Development of an Anisotropic Finite Element Head Model for Traumatic Brain Injury Prediction

University dissertation from KTH Royal Institute of Technology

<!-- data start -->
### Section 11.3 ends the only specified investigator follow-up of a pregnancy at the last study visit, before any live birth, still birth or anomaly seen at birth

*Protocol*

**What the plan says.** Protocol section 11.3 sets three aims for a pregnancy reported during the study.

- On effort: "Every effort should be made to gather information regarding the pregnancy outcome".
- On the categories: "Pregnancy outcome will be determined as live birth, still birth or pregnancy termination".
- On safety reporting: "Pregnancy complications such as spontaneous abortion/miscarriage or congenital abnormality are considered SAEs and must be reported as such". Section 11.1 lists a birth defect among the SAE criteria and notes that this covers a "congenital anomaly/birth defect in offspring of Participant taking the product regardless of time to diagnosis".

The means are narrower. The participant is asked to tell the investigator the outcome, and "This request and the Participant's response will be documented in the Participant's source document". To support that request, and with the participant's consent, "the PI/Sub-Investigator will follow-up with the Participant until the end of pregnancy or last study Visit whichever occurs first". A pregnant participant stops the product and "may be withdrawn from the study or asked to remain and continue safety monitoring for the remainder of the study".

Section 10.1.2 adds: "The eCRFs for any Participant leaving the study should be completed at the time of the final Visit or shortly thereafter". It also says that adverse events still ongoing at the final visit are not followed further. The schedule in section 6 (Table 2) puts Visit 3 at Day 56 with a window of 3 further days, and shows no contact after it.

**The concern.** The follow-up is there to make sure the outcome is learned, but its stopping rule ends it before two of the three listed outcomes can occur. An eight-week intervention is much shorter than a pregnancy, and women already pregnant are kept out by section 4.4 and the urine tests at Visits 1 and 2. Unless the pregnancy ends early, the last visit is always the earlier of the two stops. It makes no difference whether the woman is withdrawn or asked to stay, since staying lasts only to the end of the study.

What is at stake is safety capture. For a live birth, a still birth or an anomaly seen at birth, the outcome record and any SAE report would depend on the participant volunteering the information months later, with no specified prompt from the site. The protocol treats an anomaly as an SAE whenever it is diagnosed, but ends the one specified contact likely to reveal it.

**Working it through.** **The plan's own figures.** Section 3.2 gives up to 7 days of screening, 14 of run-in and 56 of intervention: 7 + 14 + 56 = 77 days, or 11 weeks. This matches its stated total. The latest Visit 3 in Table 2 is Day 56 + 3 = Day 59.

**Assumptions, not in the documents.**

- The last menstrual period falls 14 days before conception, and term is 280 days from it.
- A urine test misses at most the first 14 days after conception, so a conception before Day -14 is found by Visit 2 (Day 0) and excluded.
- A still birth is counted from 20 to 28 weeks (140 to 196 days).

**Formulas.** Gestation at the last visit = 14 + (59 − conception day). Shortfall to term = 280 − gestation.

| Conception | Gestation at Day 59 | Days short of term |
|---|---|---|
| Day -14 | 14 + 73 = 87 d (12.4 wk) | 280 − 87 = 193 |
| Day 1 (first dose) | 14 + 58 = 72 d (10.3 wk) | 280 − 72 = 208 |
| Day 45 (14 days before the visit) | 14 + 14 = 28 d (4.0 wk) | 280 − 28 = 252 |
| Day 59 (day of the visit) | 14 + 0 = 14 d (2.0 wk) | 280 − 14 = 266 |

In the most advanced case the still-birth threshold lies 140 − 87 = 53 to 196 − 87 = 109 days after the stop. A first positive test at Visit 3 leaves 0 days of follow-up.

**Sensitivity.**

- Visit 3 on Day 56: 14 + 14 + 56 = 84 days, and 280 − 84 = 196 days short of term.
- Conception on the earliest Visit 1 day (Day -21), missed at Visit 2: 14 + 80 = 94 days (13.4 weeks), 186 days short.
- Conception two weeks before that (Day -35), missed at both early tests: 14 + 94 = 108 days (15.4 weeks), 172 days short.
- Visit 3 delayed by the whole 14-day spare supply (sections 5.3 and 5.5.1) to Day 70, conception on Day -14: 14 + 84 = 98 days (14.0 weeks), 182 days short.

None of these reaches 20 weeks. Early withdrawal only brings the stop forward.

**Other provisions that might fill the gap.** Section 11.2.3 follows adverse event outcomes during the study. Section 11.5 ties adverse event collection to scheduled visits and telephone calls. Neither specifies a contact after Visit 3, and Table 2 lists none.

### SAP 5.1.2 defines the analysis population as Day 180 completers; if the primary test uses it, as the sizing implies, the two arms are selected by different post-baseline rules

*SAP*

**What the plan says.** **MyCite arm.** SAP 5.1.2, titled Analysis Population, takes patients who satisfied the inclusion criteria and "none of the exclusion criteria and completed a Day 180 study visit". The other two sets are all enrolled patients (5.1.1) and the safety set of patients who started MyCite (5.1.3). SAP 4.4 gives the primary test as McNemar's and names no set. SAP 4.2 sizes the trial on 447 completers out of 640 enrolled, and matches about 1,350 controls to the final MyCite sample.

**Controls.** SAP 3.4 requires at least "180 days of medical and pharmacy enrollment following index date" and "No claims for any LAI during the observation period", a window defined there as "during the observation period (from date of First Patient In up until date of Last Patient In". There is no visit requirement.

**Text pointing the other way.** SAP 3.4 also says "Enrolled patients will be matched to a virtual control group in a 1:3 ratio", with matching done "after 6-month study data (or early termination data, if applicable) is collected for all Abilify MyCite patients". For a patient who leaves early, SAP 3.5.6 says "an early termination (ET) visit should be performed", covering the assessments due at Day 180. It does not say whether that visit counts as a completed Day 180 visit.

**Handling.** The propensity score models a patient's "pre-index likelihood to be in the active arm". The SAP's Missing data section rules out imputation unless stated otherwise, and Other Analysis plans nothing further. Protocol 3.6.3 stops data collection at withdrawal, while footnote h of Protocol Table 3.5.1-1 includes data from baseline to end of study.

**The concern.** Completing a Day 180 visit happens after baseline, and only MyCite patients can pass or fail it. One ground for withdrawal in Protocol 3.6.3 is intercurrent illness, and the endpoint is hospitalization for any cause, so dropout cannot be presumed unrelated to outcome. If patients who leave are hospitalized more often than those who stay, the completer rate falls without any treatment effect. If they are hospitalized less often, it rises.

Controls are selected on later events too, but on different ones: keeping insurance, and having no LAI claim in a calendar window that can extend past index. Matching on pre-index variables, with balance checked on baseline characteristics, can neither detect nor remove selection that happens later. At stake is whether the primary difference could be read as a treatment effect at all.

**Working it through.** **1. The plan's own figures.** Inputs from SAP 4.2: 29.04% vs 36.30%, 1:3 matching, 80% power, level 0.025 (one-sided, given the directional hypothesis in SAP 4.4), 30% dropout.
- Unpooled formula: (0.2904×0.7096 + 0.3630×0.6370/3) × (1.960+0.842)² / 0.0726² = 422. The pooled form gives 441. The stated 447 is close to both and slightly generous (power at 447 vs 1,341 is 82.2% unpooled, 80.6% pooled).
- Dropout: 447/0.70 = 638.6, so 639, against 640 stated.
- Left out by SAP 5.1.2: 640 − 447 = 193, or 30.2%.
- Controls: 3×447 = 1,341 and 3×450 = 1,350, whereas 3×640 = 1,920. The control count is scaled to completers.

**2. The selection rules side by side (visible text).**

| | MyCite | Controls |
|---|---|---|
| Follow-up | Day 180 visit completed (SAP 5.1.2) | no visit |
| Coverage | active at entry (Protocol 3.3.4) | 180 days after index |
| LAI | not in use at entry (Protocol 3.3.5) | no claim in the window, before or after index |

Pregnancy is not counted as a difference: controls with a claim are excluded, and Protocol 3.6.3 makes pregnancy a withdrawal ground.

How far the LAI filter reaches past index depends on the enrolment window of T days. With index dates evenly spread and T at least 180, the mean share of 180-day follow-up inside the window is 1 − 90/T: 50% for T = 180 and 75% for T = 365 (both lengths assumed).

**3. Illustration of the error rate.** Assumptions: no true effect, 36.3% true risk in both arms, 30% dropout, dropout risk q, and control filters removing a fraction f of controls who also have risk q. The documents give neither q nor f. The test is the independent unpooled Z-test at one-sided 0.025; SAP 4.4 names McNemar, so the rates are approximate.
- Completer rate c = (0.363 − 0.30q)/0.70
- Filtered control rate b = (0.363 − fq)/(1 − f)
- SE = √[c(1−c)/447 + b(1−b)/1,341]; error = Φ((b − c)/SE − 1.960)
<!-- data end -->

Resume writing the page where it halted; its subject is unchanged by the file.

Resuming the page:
Abstract: Traumatic brain injury (TBI) is a worldwide health care problem with very high associatedmorbidity and mortality rates. In particular, the diagnosis of TBI is challenging: symptomsoverlap with other pathologies and the injury is typically not visible with conventionalneuroimaging techniques.Finite element (FE) head models can provide valuable insight into uncovering themechanism underlying brain damage. These models enable the calculation of tissue loadsand deformation patterns, which are thought to be associated with the injury. Measuresbased on tissue strain or invariants of the strain tensor are used as injury predictors and riskinjury curves can be inferred to establish the tolerance of the human head to external loads.However, while in-vitro research shows that the vulnerability to injury is due to highlyorganized structure in white matter tracts, the majority of the current FE models model thebrain as isotropic and homogenous. The deformation of white matter tracts is not calculated.The aim of this doctoral thesis was to incorporate the effects of inhomogeneity andanisotropy of brain tissue into injury analysis. Based on in-vitro experimental evidence, thestrain in the direction of the axons (axonal strain) was proposed as a new, more anatomicallyrelevant, injury predictor. The initial hypothesis to investigate was that an FE anisotropichead model is a better tool to represent TBI because it is more biofidelic in describing thelocal mechanism of axonal impairment.The studies reported in this thesis describe a method for implementing the orientation of thewhite matter tracts in an anisotropic constitutive law for FE modeling. Results from thestudies suggested that the anisotropy of the brain significantly affected the injury predictionsof an FE head model. For an injury dataset from the American National Football League, thepeak of axonal strain - MAS - was found to be a better predictor of injury than isotropic localor global predictors. Finally, based on 27 cases of intracranial pressure, relative skull-brainmotion and brain deformation, the introduction of the brain anisotropy in the FE modelpartially enhanced the biofidelity of the simulations. However, given that the enhancementin biofidelity was not major, it was concluded that further research is necessary forunderstanding the relationship between tissue-level loading and axonal injury.

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